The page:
Lexus LX 570 2008 Vehicle Overview

2008 Lexus LX 570 Expert Rating Summary

Category Base Rating Premium Large Sport-utility Vehicle Average Rating

Acceleration 6 5.9

Fuel Economy 3 2.3

Ride Quality 6 6.4

Steering/Handling/Braking 4 4.2

Quietness 7 6.8

Controls 6 5.9

Details 8 7.4

Room/Comfort/Driver Seating (front) 9 8.6

Room/Comfort (rear) 8 7.1

Cargo Room 8 8.5

Value within Class 4 5.2

Total Score: 69 68.3


The Lexus LX 570 2008 is the car proof of the saying, "There is no such thing as bad weather, only bad clothes." There might be a desert or a snowstorm between you and where you are going, yet the Lexus LX 570 is always prepared, always wearing the right clothes.

Though typically used more for shopping on Rodeo Drive than crisscrossing the Continental Divide, the Lexus LX has had "ready all the time" on its business card ever since its introduction in 1996. Now, for 2008, the Lexus LX has been fully redesigned. Still based on the Toyota Land Cruiser (redesigned this year as well), the LX 570 luxury SUV continues Lexus' legacy of reliable craftsmanship with a mind-boggling number of bells and whistles. The new model boasts an all-new powertrain, also as a plethora of gadgets that brings the "wow" factor to a whole new level.

Compared to last year's LX 470, the 2008 Lexus LX 570 has the same wheelbase but is fractionally longer, wider and taller. The exterior has been freshened but is still conservative, and underneath is a traditional body-on-frame design. It also works in conjunction with a new front suspension design to improve on-road handling. The frame is considerably stiffer than before, and Lexus says the payoff is enhanced ruggedness, towing capacity and safety.

Under the hood is a new 383-horsepower 5.7-liter V8 matched with a six-speed automatic transmission, a powertrain that comes from the latest Toyota Tundra pickup truck. The Lexus LX 570 gains the upper hand, however, thanks to an electronically controlled suspension with adaptive ride height and damping control, allowing it to deliver an ideal suspension setup no matter what kind of terrain it's driving over. The Land Cruiser has the same setup, and the two also share a new electronically controlled, off-road crawl control feature.

Inside, three rows of seating for up to eight people are once again standard, but the new model is just like the old one in that the third row is too cramped for anyone other than children. The third-row seat still doesn't fold flat, and maximum cargo space is no better than that of most midsize SUVs. But the new Lexus LX 570 has almost no peer when it comes to coddling thanks to high-quality materials and the latest pure luxury features, such as power-sliding second-row seats, a superb Mark Levinson audio system, 4-zone climate control and a video monitor with front and sideview video cameras.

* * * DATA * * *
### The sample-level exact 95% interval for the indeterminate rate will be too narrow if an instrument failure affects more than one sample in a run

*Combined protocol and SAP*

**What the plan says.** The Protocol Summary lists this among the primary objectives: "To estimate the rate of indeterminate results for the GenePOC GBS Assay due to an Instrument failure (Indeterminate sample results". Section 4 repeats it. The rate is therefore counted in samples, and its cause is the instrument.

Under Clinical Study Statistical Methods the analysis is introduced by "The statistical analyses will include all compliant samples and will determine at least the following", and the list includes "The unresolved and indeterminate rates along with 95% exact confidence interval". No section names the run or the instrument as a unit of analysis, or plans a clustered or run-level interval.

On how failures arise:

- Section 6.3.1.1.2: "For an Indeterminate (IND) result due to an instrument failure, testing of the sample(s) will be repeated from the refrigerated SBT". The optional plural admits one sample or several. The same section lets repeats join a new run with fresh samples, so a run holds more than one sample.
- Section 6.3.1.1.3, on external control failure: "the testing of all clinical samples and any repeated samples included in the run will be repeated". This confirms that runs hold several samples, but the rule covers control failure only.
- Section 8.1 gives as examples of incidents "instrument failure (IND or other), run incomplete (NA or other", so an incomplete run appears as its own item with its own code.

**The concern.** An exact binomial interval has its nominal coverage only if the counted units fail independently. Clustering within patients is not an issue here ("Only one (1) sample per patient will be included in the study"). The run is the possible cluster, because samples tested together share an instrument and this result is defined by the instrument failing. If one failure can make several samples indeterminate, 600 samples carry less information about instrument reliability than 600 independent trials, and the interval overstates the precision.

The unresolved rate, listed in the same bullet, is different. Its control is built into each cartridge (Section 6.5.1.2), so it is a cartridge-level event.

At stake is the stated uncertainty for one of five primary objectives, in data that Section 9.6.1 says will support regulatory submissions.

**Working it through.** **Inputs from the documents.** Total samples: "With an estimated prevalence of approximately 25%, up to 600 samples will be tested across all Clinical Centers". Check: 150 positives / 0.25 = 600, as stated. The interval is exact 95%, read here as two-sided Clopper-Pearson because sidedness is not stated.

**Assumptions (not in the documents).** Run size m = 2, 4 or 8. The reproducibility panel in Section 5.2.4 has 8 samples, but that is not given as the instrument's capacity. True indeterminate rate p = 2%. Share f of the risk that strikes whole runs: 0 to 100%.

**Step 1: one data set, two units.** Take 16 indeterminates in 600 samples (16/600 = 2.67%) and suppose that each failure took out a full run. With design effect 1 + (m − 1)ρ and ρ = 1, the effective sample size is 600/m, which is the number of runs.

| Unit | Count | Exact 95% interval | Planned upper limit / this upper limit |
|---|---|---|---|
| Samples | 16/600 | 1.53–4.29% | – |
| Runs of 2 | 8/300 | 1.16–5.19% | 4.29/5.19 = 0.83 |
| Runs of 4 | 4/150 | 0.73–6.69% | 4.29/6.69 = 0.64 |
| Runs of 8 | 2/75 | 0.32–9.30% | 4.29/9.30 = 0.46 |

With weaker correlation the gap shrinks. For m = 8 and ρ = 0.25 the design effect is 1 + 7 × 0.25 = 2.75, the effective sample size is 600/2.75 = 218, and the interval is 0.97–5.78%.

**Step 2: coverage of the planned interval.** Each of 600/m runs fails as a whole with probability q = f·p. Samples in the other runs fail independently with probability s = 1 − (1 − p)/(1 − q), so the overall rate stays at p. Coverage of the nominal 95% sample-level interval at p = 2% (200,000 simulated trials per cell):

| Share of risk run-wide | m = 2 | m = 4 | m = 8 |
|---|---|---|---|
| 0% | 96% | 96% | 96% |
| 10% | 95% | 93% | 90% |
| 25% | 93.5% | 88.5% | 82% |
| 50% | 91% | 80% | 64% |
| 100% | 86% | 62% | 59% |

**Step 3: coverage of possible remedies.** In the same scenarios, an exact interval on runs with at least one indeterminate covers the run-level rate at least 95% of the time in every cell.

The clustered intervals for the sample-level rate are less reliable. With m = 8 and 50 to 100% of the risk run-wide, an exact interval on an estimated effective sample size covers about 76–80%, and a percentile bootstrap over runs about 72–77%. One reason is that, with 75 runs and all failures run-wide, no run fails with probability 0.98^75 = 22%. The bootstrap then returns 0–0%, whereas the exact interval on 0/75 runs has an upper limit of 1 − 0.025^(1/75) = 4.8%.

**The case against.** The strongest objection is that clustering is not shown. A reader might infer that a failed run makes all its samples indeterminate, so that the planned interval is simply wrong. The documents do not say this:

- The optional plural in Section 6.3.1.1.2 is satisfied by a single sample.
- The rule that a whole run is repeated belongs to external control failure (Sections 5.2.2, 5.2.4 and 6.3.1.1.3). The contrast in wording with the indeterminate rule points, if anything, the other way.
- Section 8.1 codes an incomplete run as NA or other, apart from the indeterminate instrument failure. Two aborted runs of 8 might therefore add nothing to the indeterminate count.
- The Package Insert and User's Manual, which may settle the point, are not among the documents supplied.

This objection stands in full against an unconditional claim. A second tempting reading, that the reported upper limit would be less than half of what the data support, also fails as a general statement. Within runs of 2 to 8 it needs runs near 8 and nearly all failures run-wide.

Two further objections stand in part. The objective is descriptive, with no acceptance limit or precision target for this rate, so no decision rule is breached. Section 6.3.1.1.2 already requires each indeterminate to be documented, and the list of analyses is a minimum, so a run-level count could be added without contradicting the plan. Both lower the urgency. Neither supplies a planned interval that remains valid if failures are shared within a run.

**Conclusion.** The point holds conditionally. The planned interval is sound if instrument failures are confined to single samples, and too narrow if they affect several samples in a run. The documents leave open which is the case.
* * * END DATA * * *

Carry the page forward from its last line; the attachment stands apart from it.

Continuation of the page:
Thanks to updates like these, the LX 570 2008 remains one of our top recommendations for the luxury SUV buyer. On a daily basis, it is exceptionally pleasant and so easy to drive that it could be a first choice as your daily driver. And if you happen to find yourself on some rock-strewn trail, well, the Lexus LX 570 will do you right there as well. Of course, this do-everything description could also be applied to the Land Rover Range Rover, a vehicle that surpasses the LX in terms of historical prestige. But the similarly powered Supercharged version is quite a bit more expensive and trails the Lexus in terms of its reputation for reliability. Another notable choice is the Mercedes-Benz GL-Class, a very impressive luxury SUV in its own right. But it lacks the LX's off-road prowess. So if you want a vehicle that always puts you in the right set of clothes, the 2008 LX 570 is the obvious choice.

Trim Levels, Body Styles and Options

The LX 570 is a midsize luxury SUV. There is one base trim level, which comes standard with adaptive xenon headlights, 20-inch wheels, wood and leather interior trim, a power liftgate, power and heated front seats with driver memory settings, 4-zone automatic climate control, keyless ignition, Bluetooth and a premium sound system with six-CD changer, satellite radio and auxiliary audio jack. Also included is a hard-drive-based navigation system with voice activation, a back-up camera and real-time traffic.

Gadget junkies can choose from several options. The Technology Package includes an upgraded 19-speaker Mark Levinson surround-sound system. Additional options include ventilated front seats and heated second-row seats, a rear-seat entertainment system, and adaptive cruise control. Also available is a park assist system equipped with front and sideview video monitors for better visibility.

Powertrains and Performance

The Lexus LX 570 2008 comes standard with a 5.7-liter V8 producing 383 horsepower and 403 pound-feet of torque. It's connected to a six-speed automatic transmission with manual shift control. Lexus claims the Lexus LX 570 2008 will go from zero to 60 in 7.2 sec, and maximum towing capacity is set at 8,500 pounds. Fuel economy is respectable considering the engine's power, but the Lexus LX 570 2008 still isn't going to be winning any efficiency awards - the EPA gives it a rather dismal 12 mpg city/18 mpg highway rating.


The LX 570 includes a comprehensive array of standard safety features, including stability control, antilock brakes with brake assist, front-seat side airbags and roll-sensing full-length side curtain airbags. Active front headrests, also known as pre-crash intelligent headrests, debut in the LX 570. Lexus' pre-collision system is optional.

Interior Design and Special Features

The 14-way driver seat has a power front cushion extender to accommodate long-legged drivers, and the power-sliding, 60/40-split second-row seat reclines or folds away for extra space. A built-in cooler keeps drinks cold during road trips. The Lexus LX 570's cabin can seat up to eight people and is richly appointed, with exceptional leather and wood trim crafted of Bubinga, an African rosewood often used in private jets and high-end musical instruments. Robin Leach is no doubt impressed.

For a full-size SUV, however, interior versatility is a bit disappointing. The 50/50-split third-row seat is power operated, with the seats folding up against the sides of the cargo bay. Deployed, however, the third row still has a knees-up seating position that's suitable only for kids. Since the third row isn't totally removable, the Lexus LX 570's maximum cargo capacity is 83 cubic feet, average for a midsize SUV but notably below the capacity of many other large SUVs.

Driving Impressions

On the road, the LX 570 handles exceptionally well given its size, truck-based roots and considerable three-ton curb weight. Off road, the LX has an uncanny ability to go places other SUVs can't thanks to its rugged frame and advanced suspension. The LX also shares the off-road crawl control system with the Land Cruiser, which automatically controls the anti-lock brakes and the engine's electronic throttle when descending steep, slippery terrain. If there's a fault in the whole driving experience, it's that the Lexus LX 570 2008, perhaps because of its superb capabilities, is a bit bland to drive.